Benthic Invertebrates

Benthic macroinvertebrates are small animals visible to the naked eye (macro) that lack a backbone (invertebrate) and live in or around the streambed (benthic). This group includes aquatic insects (such as mayflies and dragonflies), crustaceans, clams, snails, and worms. Benthic macroinvertebrates are of interest to scientists and water resource managers because they are an excellent indicator of the biological health of stream ecosystems and are a critical component of the food web in aquatic communities. Scientists quantify the composition and diversity of benthic macroinvertebrate populations in a stream to compare the biologic integrity of different streams. King County has utilized benthic macroinvertebrate sampling to assess biological health of numerous creeks across the county (see map). Several sites on Vashon-Maury Island were sampled for benthic invertebrates in 2001.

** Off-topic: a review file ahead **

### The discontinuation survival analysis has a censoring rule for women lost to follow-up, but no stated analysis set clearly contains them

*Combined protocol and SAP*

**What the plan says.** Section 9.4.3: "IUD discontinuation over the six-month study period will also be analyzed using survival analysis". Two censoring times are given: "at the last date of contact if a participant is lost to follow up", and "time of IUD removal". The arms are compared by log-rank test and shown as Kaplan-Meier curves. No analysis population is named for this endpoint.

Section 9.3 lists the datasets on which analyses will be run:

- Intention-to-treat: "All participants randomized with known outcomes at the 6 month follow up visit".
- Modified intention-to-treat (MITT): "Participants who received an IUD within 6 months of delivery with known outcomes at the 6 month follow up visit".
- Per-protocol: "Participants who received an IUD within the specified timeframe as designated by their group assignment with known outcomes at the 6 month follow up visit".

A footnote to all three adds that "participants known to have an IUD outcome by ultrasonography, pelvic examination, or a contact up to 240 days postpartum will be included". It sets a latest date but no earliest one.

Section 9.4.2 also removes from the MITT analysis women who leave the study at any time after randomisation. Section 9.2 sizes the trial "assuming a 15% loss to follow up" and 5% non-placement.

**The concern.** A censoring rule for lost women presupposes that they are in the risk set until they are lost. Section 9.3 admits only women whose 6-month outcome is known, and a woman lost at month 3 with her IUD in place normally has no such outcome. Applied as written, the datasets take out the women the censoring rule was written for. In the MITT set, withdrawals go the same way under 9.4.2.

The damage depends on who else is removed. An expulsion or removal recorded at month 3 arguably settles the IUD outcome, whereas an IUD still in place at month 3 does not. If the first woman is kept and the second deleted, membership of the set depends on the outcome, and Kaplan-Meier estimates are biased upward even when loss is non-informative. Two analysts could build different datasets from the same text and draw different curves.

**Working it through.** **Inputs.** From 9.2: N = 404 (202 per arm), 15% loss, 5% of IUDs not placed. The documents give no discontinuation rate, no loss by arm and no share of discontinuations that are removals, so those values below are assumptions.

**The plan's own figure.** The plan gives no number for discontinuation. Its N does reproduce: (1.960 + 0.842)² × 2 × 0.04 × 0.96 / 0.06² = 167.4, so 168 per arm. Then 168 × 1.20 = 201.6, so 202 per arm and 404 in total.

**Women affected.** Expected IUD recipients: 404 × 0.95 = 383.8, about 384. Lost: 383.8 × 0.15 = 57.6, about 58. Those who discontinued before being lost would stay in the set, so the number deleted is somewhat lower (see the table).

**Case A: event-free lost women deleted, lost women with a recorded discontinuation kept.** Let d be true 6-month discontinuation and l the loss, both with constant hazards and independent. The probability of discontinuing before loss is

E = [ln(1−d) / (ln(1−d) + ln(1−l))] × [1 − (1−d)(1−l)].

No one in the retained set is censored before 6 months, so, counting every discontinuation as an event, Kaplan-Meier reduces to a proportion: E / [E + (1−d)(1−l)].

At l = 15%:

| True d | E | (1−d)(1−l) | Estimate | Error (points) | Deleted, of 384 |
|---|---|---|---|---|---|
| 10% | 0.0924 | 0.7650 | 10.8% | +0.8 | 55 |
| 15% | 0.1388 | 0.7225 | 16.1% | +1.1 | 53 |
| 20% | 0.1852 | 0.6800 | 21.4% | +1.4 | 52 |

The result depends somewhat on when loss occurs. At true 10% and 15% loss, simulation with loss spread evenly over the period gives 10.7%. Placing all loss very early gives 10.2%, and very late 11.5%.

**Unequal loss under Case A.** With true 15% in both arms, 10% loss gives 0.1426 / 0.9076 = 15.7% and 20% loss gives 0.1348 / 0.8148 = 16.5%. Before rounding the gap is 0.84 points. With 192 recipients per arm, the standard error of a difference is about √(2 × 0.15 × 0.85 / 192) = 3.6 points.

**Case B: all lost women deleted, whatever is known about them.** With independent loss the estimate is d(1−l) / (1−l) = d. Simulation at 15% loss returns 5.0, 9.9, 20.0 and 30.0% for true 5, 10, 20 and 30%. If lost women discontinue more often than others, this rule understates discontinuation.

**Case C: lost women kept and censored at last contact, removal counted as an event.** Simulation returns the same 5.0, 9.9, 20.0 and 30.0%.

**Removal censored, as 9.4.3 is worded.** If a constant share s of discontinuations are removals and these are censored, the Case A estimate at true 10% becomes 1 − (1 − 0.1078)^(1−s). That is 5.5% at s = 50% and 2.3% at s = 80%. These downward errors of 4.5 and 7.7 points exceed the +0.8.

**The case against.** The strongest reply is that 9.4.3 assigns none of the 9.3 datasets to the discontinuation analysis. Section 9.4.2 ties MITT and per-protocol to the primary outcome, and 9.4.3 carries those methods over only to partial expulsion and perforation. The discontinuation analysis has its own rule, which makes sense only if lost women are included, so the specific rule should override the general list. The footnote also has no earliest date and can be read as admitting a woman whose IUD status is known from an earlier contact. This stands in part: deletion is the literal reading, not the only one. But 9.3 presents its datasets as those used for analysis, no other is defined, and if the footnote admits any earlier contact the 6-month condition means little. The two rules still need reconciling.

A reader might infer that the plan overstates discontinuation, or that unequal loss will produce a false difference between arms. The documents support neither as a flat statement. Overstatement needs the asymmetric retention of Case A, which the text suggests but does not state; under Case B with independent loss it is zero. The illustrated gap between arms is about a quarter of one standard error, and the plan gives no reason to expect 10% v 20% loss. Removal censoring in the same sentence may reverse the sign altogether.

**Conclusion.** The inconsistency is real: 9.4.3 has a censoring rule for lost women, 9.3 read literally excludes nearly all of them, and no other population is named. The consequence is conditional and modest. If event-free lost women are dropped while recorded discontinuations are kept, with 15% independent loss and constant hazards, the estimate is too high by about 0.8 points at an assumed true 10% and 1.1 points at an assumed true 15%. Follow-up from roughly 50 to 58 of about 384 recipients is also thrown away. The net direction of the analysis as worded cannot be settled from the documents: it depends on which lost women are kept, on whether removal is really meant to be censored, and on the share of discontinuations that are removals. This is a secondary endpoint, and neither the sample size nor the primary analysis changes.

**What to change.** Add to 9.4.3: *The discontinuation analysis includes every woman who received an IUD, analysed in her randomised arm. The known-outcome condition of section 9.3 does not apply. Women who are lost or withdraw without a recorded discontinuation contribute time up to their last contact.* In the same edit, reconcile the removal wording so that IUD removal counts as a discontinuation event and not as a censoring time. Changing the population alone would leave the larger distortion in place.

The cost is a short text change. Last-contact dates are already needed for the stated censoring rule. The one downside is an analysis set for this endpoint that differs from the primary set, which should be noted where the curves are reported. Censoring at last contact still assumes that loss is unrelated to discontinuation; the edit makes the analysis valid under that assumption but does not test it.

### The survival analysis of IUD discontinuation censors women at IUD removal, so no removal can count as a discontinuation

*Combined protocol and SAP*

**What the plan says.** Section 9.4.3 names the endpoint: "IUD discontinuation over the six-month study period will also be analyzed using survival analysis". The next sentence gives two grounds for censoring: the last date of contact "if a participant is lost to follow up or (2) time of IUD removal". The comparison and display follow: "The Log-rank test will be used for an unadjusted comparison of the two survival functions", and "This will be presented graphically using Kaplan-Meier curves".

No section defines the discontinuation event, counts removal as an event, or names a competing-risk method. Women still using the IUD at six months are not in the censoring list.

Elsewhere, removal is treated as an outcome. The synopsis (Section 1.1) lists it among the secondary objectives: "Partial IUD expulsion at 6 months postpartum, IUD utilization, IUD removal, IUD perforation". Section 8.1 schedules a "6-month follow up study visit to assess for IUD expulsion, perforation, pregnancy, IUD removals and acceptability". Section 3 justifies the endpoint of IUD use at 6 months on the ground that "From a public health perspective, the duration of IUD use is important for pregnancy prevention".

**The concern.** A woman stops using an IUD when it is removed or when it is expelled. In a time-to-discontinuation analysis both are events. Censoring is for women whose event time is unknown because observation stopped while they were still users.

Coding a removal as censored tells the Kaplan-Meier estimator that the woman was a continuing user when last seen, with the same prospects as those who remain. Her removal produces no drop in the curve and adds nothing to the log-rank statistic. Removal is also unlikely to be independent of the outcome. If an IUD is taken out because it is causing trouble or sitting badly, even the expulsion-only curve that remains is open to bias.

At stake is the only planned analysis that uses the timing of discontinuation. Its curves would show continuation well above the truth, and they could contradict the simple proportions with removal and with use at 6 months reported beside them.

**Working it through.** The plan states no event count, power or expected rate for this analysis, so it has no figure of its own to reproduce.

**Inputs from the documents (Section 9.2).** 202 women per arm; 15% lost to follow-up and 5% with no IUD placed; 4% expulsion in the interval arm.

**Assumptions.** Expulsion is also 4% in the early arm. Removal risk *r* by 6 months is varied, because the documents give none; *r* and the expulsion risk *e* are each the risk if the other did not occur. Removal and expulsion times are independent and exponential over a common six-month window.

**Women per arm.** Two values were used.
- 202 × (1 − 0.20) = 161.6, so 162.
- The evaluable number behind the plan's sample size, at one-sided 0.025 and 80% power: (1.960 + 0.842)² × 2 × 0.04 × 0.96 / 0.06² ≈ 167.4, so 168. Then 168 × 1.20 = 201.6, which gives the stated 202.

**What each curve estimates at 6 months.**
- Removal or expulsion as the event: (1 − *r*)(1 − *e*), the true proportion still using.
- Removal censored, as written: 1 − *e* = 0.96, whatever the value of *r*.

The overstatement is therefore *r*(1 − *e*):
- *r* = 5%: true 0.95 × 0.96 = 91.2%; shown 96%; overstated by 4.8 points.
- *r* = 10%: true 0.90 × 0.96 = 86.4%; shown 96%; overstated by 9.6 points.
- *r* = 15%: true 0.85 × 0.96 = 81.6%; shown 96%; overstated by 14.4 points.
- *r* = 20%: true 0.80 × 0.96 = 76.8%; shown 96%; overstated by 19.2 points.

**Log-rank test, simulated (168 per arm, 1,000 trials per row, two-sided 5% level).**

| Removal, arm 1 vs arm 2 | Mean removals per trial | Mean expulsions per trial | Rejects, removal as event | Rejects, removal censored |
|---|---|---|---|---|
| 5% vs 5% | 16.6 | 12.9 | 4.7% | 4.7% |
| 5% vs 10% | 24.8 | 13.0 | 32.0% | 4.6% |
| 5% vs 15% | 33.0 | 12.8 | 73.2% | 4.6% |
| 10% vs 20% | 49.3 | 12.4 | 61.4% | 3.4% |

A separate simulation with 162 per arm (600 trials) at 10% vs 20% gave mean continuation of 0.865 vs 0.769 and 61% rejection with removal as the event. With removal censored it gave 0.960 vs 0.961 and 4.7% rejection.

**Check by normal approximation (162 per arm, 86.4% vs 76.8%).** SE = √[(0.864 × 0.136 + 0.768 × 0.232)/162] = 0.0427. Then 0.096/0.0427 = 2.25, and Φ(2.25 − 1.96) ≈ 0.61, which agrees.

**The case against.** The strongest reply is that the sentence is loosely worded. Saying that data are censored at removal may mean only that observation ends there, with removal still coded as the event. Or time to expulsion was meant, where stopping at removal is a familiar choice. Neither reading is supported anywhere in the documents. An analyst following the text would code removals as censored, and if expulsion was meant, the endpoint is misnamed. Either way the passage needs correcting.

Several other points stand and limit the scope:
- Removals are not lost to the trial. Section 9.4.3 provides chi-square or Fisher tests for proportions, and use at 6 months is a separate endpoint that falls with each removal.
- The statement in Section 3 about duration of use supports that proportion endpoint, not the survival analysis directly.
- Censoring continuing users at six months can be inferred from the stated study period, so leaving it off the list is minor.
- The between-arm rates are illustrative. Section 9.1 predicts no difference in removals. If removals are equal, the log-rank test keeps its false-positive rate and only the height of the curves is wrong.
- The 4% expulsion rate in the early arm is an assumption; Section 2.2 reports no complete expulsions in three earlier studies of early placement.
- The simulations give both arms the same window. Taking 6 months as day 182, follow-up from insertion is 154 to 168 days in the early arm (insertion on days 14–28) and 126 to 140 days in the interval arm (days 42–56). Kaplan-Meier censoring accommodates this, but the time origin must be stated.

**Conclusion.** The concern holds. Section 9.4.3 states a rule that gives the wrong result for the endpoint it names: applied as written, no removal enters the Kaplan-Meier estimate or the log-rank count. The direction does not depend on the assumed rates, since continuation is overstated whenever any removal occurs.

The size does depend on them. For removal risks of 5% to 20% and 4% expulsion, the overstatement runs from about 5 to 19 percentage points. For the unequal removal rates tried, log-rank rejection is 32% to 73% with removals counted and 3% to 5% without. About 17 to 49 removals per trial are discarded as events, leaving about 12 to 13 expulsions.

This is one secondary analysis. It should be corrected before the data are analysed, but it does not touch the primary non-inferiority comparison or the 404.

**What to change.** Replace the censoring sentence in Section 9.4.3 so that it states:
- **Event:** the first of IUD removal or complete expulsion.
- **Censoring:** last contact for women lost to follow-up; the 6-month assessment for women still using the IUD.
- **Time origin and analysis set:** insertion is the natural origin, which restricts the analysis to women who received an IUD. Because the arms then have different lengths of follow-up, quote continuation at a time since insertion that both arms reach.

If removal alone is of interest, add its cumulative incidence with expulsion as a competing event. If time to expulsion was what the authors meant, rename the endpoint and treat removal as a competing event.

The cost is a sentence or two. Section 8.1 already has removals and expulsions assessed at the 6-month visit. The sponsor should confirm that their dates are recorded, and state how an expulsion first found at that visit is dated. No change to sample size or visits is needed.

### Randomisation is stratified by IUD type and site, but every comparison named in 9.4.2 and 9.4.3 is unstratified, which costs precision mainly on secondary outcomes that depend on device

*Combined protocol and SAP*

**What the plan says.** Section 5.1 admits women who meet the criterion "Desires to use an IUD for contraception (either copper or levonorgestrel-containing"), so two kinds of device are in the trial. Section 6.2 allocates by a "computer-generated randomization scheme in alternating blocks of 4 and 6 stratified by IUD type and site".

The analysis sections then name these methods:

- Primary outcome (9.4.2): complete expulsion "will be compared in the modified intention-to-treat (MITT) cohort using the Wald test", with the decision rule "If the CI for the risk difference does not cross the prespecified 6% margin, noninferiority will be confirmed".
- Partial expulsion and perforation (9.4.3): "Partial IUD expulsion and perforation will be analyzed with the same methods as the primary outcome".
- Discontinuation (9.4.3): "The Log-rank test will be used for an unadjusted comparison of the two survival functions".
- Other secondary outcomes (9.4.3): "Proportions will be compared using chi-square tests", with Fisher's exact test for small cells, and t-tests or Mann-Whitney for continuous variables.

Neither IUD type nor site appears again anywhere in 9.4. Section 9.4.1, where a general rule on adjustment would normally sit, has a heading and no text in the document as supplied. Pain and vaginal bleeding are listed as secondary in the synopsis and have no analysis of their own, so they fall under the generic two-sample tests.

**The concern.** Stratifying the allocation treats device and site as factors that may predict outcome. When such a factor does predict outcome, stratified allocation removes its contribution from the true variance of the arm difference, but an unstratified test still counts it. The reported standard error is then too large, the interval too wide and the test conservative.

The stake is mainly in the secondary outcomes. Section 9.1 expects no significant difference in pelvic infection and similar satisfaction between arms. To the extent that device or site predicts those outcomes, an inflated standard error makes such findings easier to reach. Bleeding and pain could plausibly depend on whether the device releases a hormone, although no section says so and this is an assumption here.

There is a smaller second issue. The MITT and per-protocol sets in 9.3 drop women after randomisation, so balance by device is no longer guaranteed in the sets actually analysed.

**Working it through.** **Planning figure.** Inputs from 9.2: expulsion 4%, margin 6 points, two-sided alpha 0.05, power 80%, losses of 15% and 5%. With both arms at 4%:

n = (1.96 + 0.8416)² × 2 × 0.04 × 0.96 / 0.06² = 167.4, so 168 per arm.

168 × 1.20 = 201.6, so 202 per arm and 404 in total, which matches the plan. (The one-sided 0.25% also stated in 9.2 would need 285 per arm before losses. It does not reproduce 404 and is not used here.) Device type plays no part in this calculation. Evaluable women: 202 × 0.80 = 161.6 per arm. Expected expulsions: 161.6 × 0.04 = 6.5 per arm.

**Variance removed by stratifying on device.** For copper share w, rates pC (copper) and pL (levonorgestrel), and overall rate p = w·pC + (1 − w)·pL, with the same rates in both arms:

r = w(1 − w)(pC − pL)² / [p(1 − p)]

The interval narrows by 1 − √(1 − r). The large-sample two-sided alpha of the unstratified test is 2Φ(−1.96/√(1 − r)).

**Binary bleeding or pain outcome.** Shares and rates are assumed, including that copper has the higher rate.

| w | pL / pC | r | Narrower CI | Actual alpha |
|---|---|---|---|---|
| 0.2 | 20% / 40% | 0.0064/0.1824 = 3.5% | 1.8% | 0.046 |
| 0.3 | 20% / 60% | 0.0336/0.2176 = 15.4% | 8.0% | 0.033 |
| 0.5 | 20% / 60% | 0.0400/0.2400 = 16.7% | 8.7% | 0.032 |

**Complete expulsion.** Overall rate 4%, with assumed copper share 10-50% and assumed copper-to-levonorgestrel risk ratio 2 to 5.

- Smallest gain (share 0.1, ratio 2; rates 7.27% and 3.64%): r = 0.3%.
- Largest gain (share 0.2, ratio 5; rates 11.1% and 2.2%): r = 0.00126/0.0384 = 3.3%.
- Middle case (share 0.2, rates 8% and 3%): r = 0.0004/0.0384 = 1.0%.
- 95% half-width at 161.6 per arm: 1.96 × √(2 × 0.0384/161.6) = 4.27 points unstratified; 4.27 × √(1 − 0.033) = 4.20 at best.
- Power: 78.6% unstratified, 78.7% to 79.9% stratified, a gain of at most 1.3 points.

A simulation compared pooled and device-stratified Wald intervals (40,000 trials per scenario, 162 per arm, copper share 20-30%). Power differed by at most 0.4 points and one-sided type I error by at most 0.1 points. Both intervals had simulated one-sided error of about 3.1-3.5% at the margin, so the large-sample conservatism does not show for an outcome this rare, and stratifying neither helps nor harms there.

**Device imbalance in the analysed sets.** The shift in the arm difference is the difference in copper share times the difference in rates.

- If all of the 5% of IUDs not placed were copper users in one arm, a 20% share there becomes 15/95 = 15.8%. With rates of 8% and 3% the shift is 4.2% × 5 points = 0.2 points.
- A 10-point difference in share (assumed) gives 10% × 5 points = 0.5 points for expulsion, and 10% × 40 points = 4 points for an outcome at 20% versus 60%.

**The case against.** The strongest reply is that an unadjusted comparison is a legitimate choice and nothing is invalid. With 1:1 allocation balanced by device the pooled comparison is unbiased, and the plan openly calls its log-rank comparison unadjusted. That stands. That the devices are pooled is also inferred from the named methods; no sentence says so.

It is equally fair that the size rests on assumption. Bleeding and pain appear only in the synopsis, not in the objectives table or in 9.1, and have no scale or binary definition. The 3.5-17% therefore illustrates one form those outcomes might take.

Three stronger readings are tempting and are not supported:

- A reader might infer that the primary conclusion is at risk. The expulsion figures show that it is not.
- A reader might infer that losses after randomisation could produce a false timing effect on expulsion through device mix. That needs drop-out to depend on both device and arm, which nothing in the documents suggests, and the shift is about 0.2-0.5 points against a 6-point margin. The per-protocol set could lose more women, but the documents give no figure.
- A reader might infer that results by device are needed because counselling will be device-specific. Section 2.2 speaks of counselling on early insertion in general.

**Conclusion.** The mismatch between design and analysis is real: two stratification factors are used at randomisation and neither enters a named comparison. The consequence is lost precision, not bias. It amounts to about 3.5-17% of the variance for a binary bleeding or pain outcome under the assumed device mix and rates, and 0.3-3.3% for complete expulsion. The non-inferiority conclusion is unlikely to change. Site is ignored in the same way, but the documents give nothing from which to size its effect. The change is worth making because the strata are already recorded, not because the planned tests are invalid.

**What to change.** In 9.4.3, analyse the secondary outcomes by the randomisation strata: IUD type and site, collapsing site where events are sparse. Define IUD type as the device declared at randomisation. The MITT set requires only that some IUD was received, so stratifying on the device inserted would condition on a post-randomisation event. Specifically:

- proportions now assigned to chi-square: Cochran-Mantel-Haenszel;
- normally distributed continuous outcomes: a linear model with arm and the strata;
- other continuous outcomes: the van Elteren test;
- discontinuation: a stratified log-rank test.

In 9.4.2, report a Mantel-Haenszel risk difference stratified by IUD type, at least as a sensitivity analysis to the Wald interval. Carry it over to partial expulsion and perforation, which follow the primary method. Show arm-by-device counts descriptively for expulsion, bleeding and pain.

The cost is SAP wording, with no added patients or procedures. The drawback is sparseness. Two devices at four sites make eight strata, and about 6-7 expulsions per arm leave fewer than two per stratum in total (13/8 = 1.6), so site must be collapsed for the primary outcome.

For more information about benthic macroinvertebrates and King County’s Benthic Macroinvertebrate Program, please visit the King County Stream Bug Monitoring webpage. To see the benthic macroinvertebrate data, please visit the Puget Sound Stream Benthos webpage.

Special Studies

Vashon-Maury Island Water Resources Evaluation (WRE)

The Vashon-Maury Island WRE was a 2004 - 2010 project designed to describe and assess the water resources of the Vashon-Maury Island, which is a part of the Central Puget Sound Watershed. The project provided a better understanding of how different activities adversely affect the island's water quality and quantity and led to an updated, more accurate water supply budget for the island.